Before academia will break from the old standard, either irrefutable evidence must be found or the overwhelming preponderance of the evidence has to be compelling enough to justify a new understanding of history.
Case in point - in 1823, Judge John Haywood wrote his book, “Natural and Aboriginal History of Tennessee,” and tells of a number of Roman coins dating to the first and second centuries having been plowed up by different farmers, all near Jackson, Tennessee.
Other first and second century Roman and Hebrew coins were later found in Kentucky and Illinois.
Around 1940, Joseph Bray of Pleasure Ridge Park, Kentucky (Jefferson County), unearthed a Hebrew coin while gardening that was dated 133 A.D.
In 1950, at Hopkinsville, Kentucky (Christian County), another Hebrew coin of the same vintage was found.
Two years later, in 1952, Robert Cox of Clay City (Powell County) found a Hebrew coin also dated 133 A.D. on his walk to church in a freshly plowed field.
More recently another one turned up near Chicago in the late 1970’s.
After authenticating these recoveries, Dr. Cyrus Gordon of the Brandeis University, Waltham, Massachusetts, and Dr. Barry Fell, of the Epigraphic Society, Arlington, Massachusetts, both theorized that a Pre-Columbian Jewish colony may have existed in Kentucky more than 2,000 years ago. It is believed to have possibly been along a pre-historic trade route extending from the Gulf of Mexico to the Great Lakes.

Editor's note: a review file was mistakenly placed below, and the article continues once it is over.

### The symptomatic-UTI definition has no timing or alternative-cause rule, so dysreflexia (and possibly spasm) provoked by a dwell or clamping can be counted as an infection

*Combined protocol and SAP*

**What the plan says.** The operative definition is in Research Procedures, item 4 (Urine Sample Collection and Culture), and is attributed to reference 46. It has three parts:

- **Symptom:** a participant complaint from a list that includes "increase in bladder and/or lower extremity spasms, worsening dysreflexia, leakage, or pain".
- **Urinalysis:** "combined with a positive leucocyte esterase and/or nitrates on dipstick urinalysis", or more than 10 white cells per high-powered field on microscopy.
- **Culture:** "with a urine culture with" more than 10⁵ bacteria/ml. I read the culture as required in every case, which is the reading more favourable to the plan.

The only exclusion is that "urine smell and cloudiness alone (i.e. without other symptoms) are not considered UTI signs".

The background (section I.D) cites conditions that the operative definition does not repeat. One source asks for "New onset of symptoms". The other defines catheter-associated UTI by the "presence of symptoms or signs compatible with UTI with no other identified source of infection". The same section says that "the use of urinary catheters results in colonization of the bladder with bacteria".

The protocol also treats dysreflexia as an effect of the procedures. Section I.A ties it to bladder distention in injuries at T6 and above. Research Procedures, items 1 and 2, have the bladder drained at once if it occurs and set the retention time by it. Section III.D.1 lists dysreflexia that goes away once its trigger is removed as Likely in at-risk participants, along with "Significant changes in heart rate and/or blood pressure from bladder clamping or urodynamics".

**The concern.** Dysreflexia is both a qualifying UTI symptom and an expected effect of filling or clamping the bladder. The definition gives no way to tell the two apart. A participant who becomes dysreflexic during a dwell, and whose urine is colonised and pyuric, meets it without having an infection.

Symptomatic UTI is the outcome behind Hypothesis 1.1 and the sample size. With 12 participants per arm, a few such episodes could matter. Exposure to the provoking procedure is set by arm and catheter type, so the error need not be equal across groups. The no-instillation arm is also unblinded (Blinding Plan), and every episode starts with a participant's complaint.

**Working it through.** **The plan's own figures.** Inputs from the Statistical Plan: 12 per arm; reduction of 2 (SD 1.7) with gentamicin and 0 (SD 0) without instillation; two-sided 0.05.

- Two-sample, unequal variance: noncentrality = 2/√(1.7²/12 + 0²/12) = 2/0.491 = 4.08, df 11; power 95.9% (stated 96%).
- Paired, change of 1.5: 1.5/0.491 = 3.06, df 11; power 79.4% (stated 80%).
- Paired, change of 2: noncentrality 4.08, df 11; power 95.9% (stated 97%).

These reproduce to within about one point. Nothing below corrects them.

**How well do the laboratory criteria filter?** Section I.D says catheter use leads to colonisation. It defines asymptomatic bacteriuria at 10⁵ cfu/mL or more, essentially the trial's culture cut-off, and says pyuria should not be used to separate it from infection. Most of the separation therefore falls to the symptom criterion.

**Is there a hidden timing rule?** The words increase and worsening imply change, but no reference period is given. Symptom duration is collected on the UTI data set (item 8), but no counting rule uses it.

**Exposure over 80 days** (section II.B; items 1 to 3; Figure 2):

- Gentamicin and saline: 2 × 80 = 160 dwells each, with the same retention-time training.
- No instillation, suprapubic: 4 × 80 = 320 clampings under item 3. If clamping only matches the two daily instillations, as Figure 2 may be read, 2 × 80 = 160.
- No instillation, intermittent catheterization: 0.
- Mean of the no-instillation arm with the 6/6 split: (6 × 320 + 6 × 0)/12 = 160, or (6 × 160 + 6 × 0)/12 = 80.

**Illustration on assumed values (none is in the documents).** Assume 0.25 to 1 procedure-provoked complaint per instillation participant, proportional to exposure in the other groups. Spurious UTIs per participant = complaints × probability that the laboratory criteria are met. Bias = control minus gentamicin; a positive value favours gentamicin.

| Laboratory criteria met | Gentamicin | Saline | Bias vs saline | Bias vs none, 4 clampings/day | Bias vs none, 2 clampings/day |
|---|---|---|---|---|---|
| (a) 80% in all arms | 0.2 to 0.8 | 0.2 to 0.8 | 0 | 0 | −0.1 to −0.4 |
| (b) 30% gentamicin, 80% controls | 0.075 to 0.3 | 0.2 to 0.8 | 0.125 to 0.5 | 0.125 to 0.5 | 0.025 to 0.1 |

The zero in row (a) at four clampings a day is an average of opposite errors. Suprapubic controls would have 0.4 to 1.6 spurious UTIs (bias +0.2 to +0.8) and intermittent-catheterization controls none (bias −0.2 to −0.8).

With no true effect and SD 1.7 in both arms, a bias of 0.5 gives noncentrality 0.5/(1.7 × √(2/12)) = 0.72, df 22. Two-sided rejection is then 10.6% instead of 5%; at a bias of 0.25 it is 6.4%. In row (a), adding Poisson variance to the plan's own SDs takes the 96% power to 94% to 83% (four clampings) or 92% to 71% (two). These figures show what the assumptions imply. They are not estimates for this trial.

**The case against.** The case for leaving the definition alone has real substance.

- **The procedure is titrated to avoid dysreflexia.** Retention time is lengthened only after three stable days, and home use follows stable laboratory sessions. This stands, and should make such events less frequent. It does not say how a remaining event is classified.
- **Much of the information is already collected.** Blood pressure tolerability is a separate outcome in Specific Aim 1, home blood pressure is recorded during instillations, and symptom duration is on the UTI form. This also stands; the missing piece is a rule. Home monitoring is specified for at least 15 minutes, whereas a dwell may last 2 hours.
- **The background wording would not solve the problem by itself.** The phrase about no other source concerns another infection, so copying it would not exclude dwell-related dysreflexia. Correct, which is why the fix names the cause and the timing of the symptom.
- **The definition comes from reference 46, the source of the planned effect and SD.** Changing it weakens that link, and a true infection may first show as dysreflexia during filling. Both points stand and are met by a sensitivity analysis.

Following that line of thought, I wanted to see if there was any merit to this trade route theory.
I mapped the site where the first ancient coins were found in 1823 at Jackson, Tennessee.
Then I mapped the three Kentucky locations where similar coins were recovered at different times.
The map work produced some surprising results.
What I discovered is that, by starting at Galveston Bay, Texas, and following a northeast heading of 37˚ - 38˚ degrees for 1,099 miles, you’ll arrive at Cleveland, Ohio, at Lake Erie.
The first coins found in Jackson, Tennessee, were 540 miles northeast of Galveston Bay with a heading of 37˚.
From Jackson, the second coin was found at Hopkinsville, 114 miles northeast of Jackson, and the third coin was found at Pleasure Ridge Park, another 126 miles further northeast, all three sites being on the 37° - 38° degree heading.